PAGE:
In 1993, Massachusetts enacted the most comprehensive education reform law in the country. It established a baseline foundation budget for every community, increased state and local funding to pay for it, created curriculum frameworks, implemented a learning assessment program, and enacted one of the nation’s first charter school laws.
This combination of new funds, accountability standards, and new programs had both supporters and detractors, but in many ways it worked. Thanks to the efforts of countless educators, Massachusetts schools are now among the best, if not the best, in the country.
But there is universal agreement that more must be done to ensure that every child gets the education he or she needs to succeed in the 21st century. The Foundation Budget Review Commission concluded that the current system did not adequately fund health insurance costs, special education costs, or the costs of educating low-income students and English-language learners.
In response, state government boosted funding significantly in the last three budgets, with this year’s budget delivering the largest increase in years.
Currently under consideration before the Legislature are two competing approaches, one called the Promise Act, the other a proposal by my administration. Although both increase funding meaningfully, they would affect communities very differently.
According to a Mass. Budget and Policy Center analysis, the Promise Act would hike the foundation budget by $4.6 billion by fiscal 2026, and increase state aid by $2.4 billion – and would require a new revenue stream to support it. Our proposal fully funds all four of the commission’s recommendations by increasing foundation spending by $3.3 billion and raising state aid by $1.4 billion — without requiring a tax increase.
At first glance, the Promise Act appears to be more generous to cities and towns, but that legislation does not take the complexity of the funding formula into account. For example, at least 30 communities would receive less state aid under the Promise Act than they would under our proposal — and it is likely that number would be greater. Communities like Bridgewater-Raynham, Braintree, and Westborough would receive millions less in state aid under the Promise Act than they would under our proposal.
In addition, because communities are required to match a portion of the state funding they receive with their own dollars, more than 300 school districts would be compelled to increase their share of education funding more under the Promise Act than under our plan.
Communities like Quincy, Methuen, Weymouth, Worcester, Lynn, and Lowell would be required to spend more local resources, an obligation that would either require a property tax increase or a diversion from other local priorities. Across the state, the Promise Act would take $400 million more out of local budgets than our proposal.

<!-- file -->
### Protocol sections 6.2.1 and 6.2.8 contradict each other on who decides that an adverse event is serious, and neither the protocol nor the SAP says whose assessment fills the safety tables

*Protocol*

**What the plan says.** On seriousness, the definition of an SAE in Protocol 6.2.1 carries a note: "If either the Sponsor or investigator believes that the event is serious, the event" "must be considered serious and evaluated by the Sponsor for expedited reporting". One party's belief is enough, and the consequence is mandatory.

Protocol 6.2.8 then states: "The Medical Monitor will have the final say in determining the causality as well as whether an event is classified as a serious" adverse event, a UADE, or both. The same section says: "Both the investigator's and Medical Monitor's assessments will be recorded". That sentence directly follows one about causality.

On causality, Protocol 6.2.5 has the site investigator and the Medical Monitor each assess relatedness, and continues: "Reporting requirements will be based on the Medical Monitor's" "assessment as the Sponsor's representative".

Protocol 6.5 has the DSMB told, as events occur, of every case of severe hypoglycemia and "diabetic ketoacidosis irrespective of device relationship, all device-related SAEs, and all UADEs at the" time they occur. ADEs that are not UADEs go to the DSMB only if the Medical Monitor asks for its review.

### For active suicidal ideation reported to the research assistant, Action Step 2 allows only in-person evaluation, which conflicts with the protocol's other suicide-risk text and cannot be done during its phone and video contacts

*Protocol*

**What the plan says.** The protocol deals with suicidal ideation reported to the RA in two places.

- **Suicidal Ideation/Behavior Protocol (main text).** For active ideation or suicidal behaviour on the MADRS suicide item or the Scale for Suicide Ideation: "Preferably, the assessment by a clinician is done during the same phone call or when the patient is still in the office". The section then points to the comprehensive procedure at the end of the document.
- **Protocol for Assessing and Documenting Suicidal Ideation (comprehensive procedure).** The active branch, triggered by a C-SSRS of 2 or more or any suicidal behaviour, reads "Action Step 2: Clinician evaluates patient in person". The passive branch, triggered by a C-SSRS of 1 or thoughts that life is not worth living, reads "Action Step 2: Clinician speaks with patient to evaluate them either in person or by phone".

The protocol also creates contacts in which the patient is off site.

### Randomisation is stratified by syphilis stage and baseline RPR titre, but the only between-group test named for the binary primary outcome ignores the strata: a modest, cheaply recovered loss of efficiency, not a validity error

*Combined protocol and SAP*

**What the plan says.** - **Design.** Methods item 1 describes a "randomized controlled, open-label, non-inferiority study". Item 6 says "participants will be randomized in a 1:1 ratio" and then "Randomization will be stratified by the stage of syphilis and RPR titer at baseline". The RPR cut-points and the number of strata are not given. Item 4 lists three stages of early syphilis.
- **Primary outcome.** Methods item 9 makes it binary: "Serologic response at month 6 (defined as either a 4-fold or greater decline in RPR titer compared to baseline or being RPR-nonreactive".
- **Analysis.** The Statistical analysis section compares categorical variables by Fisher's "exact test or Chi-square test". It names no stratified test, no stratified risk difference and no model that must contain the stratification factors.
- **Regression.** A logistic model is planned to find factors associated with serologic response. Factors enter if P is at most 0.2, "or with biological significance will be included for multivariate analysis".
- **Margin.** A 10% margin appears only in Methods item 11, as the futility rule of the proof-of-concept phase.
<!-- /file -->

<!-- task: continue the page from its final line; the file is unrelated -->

And for many communities, the foundation budget is only one piece of their K-12 education puzzle. Adequately funding charter reimbursements, regional school transportation, and the special education “circuit breaker” matters just as much.
In short, updating and improving the funding formula is complex. Nonetheless, if we focus on finding consensus around the following three key areas, we can and will get this done.
First, we need to ensure that the four foundation budget gaps as defined by the funding commission are fully addressed over the next five to seven years, while keeping the foundation budget formula rooted in the original principles, which have been successful for years.
Second, charter school reimbursements, regional school transportation, acceleration academies, dual enrollment, and early college programs, and other proven innovations need to be addressed – either directly in the funding formula or with discretionary, targeted funding.
How well we spend education dollars is just as important as how much we spend.
Finally, we must retain periodic student assessments and professional development programs for educators and enable more innovation partnership districts, which give local educators more autonomy to improve student outcomes. Accountability and shared commitment to the end game have been major factors in the success of education reform.
These three elements, funded with dollars we have available, combined with local contributions that cities and towns can afford, will ensure the adults keep their education promise to all the state’s kids.
Charlie Baker is governor of the Commonwealth of Massachusetts.